News and Commentary
This article makes the case that affluent single-family neighborhoods are the true culprits of gentrification. By blocking adequate construction in their backyard, they end up pushing growing populations into other neighborhoods less equipped to deal with that change.
AEI has produced a detailed map showing measures of housing affordability, construction, supply across the country.
Kevin Erdman of The Mercatus Center disentangles some common confusions on the economics of homeownership. All things considered, homeownership becomes a more attractive option financially once considering the risks of rent increases.
Salim Furth of The Mercatus Center uses US Postal service data to measure growth and shrinkage in Vermont’s housing supply.
Massachusetts Governor Charlie Baker is pushing a bill that would allow municipalities to amend their zoning codes with a simple majority vote instead of a two-thirds majority vote.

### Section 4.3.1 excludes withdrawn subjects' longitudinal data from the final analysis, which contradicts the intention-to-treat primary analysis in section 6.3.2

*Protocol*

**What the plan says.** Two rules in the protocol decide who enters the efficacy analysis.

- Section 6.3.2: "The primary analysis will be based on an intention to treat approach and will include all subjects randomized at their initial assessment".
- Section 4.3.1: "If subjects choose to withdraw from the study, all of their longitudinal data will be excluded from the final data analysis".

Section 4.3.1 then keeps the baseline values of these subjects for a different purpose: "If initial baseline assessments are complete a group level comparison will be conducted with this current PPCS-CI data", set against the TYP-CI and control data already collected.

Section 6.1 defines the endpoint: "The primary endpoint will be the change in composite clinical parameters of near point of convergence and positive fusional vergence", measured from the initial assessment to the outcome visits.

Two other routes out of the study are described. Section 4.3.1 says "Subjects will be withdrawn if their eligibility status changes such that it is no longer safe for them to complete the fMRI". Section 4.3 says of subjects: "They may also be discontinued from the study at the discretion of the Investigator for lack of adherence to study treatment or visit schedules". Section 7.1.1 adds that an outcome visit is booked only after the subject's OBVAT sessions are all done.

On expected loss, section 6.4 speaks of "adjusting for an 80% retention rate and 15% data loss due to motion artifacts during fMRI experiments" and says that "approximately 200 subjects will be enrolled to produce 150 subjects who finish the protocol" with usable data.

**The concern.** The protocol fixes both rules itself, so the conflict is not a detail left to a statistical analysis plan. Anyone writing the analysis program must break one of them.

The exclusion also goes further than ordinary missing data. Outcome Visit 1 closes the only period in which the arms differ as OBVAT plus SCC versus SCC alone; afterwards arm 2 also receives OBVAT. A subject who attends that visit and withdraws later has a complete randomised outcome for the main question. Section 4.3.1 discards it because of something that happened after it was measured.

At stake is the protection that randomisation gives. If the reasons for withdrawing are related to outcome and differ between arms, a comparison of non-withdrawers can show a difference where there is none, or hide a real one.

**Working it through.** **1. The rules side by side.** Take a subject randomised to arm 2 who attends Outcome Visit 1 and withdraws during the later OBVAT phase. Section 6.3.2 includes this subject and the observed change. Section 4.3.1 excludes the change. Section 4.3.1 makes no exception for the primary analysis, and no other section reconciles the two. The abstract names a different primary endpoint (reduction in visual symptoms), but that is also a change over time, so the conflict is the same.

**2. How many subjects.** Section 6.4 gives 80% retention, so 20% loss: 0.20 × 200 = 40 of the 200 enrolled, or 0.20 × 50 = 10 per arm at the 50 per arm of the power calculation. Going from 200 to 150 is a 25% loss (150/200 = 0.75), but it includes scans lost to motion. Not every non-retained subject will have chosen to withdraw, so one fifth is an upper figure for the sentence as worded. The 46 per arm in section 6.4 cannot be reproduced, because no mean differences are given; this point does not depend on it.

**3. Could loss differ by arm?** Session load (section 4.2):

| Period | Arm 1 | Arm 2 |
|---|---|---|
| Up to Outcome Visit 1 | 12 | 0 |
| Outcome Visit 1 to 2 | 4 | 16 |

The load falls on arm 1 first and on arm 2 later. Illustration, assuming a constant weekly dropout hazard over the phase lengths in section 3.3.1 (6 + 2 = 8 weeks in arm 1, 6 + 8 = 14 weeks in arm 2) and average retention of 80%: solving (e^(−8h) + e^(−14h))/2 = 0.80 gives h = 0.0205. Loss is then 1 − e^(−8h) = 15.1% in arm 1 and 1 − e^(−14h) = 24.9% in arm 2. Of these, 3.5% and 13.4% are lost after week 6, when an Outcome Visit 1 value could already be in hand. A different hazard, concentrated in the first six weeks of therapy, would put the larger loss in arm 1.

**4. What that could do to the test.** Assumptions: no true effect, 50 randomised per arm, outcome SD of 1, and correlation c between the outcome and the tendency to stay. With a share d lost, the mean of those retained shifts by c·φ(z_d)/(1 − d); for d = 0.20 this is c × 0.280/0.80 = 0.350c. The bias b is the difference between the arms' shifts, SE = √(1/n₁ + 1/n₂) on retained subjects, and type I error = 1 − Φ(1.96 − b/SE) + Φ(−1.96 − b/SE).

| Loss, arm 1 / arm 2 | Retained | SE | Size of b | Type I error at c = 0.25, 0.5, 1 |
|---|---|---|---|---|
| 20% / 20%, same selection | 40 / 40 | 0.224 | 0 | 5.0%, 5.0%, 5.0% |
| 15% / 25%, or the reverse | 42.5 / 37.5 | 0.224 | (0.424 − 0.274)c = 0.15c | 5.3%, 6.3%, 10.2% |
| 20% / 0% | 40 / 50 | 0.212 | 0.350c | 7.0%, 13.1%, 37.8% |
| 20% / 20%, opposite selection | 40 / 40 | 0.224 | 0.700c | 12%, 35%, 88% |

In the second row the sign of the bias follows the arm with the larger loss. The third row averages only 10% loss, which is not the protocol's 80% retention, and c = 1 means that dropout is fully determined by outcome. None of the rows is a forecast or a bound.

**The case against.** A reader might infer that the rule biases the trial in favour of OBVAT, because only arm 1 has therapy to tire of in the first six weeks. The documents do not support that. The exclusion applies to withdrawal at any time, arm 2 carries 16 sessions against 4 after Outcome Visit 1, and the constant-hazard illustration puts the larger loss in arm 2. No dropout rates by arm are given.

This article surveys the zoning laws across California. Unsurprisingly, the more burdensome municipalities tend to experience more expensive housing. Interestingly, the researchers then track community opposition to changing those zoning laws with surveys. The areas with the most political opposition to reform tend to be whiter and wealthier than the average. These results go to show that the biggest barrier to liberalization comes from suburbanites and yuppies fearing change rather than urbanites fearing gentrification.
A new paper from the NBER reviews the best evidence on what governments can do to combat homelessness. While zoning reform is not sufficient to solve the problem, they do find a clear correlation between restrictions and people out on the streets.
The Urban Institute diagnoses the scope of Washington DC’s housing shortage. They predict that the metro area needs to build 374,000 new units by 2030.